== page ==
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Sclerostin antibody: a promising treatment of osteogenesis imperfecta?


Sinder et al. used an established mouse model of osteogenesis imperfecta (OI; commonly called brittle bone disease) to investigate whether an antibody specific for sclerostin may work via the canonical Wnt pathway to stimulate osteoblasts to increase bone mass and reduce fracture risk.

Brtl/+ mice, which have a G349C point mutation on col1al that induces very similar effects to OI in patients, were treated with an antibody specific to sclerostin (Scl-Ab), which is currently being tested in clinical trials as an osteoporosis therapy. After two weeks, Brtl/+ mice and wildtype mice showed elevated serum osteocalcin, which indicated an increase in osteoblast activity and bone formation.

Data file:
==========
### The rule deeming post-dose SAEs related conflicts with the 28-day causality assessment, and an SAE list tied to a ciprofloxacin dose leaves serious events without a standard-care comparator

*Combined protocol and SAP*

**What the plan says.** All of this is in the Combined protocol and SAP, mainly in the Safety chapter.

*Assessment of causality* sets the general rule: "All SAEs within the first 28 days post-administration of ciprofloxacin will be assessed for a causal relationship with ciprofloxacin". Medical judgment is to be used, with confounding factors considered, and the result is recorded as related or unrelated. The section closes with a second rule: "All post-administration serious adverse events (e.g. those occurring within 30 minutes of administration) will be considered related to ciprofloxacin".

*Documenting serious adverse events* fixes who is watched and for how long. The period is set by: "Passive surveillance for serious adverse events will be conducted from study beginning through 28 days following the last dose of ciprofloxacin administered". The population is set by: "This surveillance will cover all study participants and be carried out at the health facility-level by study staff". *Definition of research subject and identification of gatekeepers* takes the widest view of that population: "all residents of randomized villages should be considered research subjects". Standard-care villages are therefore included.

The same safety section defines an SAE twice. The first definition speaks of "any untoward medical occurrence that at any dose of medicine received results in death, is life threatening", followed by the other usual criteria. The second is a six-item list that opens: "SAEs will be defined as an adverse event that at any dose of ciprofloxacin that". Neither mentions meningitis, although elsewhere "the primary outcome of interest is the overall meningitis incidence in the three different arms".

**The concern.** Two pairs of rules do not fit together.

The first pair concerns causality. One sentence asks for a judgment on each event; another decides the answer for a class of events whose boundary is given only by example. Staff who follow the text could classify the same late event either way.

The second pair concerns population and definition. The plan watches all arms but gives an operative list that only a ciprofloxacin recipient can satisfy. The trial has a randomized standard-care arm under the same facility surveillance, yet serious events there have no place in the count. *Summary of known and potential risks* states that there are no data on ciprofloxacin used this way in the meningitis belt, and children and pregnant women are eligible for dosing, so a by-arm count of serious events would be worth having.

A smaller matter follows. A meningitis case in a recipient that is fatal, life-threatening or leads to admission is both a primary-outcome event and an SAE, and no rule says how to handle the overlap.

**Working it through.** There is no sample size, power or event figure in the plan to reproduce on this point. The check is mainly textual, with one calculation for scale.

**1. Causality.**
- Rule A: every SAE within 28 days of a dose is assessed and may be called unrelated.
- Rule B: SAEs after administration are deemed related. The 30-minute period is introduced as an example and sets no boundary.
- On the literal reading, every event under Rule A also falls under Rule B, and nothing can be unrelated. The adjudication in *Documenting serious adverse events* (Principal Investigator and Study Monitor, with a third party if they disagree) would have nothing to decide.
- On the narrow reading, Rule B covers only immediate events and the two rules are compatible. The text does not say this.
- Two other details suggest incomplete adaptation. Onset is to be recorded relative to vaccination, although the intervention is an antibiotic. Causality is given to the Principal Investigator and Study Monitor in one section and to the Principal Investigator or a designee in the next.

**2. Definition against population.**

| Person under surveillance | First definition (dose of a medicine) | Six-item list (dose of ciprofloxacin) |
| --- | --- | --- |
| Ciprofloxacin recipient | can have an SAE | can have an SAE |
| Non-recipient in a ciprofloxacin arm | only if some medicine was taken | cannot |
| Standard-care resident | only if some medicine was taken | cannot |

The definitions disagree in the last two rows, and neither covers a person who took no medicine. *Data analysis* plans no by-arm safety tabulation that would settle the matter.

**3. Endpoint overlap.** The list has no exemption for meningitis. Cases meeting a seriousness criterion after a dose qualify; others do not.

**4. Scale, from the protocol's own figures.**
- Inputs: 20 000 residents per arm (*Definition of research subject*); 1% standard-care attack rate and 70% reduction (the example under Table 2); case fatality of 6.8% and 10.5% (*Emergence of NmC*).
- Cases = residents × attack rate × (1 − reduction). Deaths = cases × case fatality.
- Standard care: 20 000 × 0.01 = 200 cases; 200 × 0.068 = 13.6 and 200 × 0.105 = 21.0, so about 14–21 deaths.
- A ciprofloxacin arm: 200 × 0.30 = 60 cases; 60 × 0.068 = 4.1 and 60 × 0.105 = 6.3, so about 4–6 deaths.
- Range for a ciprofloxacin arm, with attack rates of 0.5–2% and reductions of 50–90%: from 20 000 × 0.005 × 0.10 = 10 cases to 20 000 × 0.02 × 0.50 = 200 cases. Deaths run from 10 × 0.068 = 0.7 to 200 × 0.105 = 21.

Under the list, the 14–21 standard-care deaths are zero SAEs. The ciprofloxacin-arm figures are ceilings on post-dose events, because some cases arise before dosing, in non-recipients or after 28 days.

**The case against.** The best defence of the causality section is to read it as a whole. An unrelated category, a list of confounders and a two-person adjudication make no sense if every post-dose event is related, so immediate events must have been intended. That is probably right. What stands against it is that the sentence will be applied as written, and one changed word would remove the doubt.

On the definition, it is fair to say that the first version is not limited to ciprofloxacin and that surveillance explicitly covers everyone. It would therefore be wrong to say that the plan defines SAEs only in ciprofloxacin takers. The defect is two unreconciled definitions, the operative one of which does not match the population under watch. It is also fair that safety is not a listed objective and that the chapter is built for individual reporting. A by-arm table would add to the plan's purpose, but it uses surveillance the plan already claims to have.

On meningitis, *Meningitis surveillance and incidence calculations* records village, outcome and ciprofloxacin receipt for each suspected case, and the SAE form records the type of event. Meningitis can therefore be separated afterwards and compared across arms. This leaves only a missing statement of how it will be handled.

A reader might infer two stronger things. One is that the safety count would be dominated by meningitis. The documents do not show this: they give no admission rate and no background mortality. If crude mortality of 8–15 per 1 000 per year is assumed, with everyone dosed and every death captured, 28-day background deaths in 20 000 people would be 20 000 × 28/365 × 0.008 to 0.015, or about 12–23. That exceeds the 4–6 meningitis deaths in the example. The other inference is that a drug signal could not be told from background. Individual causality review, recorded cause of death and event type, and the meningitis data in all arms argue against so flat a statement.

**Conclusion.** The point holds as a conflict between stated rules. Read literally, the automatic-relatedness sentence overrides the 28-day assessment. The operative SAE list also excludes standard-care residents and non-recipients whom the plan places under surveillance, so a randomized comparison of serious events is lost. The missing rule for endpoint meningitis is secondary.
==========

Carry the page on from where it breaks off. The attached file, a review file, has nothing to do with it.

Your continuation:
Both groups of mice subsequently showed improvements in bone mass and increased ultimate load and stiffness of the long bones. The authors conclude the use of Scl-Ab warrants further investigation as an anabolic therapy for pediatric OI.

Editor's comment: This study of the effects of sclerostin antibody in a mouse model of OI demonstrates that pushing osteoblasts to synthesize greater amounts of abnormal collagen actually improves bone mass, quality, and ultimately strength, which is surprising. The results provide the basis of a new treatment paradigm in OI.

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